Remembered in recent times for its popular seafood restaurants, rural charm and as a key site of the 1942 Sook Ching massacre, Punggol Point and its vicinity had reportedly been populated by coastal fishing villages more than 200 years ago. Kampong Punggol’s original settlers were said to have come from coastal villages across the Johor Straits. The number of migrants to Punggol reached a height during the Malayan Emergency when curfews made it difficult for the villages’ night-time fishermen to earn their livelihood. Some of them who owned lands returned to the Johor coast after the Emergency. The rest settled in Singapore and remained until they were evicted in the 1980s for the area to be redeveloped into the ‘Punggol 21’ town.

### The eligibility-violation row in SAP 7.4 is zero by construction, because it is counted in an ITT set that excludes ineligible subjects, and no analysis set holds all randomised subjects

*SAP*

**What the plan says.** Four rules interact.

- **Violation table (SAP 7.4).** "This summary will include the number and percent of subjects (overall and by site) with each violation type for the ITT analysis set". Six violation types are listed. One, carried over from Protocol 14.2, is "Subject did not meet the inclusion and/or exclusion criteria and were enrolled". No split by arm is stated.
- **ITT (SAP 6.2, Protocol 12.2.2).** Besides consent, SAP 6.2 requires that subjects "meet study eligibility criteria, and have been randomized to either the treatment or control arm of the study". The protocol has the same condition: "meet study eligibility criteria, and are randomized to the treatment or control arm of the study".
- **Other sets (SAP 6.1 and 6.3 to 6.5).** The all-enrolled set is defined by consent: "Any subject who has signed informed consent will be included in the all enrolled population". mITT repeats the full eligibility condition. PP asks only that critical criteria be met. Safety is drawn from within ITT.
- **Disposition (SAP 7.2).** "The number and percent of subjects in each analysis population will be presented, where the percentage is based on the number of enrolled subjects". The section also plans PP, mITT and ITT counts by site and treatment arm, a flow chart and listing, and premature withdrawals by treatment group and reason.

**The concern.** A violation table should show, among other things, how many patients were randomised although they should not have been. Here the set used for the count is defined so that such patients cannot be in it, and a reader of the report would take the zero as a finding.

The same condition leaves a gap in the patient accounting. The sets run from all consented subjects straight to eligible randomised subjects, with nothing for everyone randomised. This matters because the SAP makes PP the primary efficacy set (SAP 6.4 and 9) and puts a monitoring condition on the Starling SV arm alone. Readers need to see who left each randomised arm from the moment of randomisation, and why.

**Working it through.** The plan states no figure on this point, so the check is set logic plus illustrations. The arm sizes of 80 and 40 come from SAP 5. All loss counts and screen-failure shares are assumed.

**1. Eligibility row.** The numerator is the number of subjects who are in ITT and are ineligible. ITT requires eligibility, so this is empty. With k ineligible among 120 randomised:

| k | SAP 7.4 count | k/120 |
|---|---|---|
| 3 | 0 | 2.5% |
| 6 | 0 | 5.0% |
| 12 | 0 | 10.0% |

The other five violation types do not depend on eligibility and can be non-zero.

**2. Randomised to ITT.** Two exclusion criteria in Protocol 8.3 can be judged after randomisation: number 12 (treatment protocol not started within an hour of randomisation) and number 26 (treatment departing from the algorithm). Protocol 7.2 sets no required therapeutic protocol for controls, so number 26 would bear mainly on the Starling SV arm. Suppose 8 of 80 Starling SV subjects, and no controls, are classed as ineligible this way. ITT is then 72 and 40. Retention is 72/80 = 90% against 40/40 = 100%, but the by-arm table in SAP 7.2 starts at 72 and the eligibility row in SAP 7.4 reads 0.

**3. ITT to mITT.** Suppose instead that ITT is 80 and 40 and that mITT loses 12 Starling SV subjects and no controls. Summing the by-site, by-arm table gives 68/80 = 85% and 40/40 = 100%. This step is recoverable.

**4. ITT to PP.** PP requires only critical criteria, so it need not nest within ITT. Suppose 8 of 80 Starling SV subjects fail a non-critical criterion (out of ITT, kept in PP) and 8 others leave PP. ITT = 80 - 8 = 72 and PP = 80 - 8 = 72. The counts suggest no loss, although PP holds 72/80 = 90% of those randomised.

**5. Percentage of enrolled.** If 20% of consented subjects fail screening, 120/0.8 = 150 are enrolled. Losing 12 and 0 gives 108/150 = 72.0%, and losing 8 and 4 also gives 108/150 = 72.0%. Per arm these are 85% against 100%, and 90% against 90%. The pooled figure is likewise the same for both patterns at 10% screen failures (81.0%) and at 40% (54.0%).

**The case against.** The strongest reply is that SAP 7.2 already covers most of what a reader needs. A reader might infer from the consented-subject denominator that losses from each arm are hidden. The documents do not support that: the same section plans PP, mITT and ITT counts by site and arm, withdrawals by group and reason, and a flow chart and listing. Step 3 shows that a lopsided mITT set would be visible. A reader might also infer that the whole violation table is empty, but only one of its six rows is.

Kampong Punggol was also most likely the coastal village where Isi Neraka (1960) was filmed. The background of film scenes shot at the coastlines is identified to consist of geographical landmarks such as the Johor Straits and Pasir Gudang (Punggol’s opposite coast across the Johor Straits). Today, the once-rural Pasir Gudang has been turned into a massive complex of heavy industries. On the Singapore side, the natural coastlines in Punggol have been lost to land reclamation and the development of seafront promenades.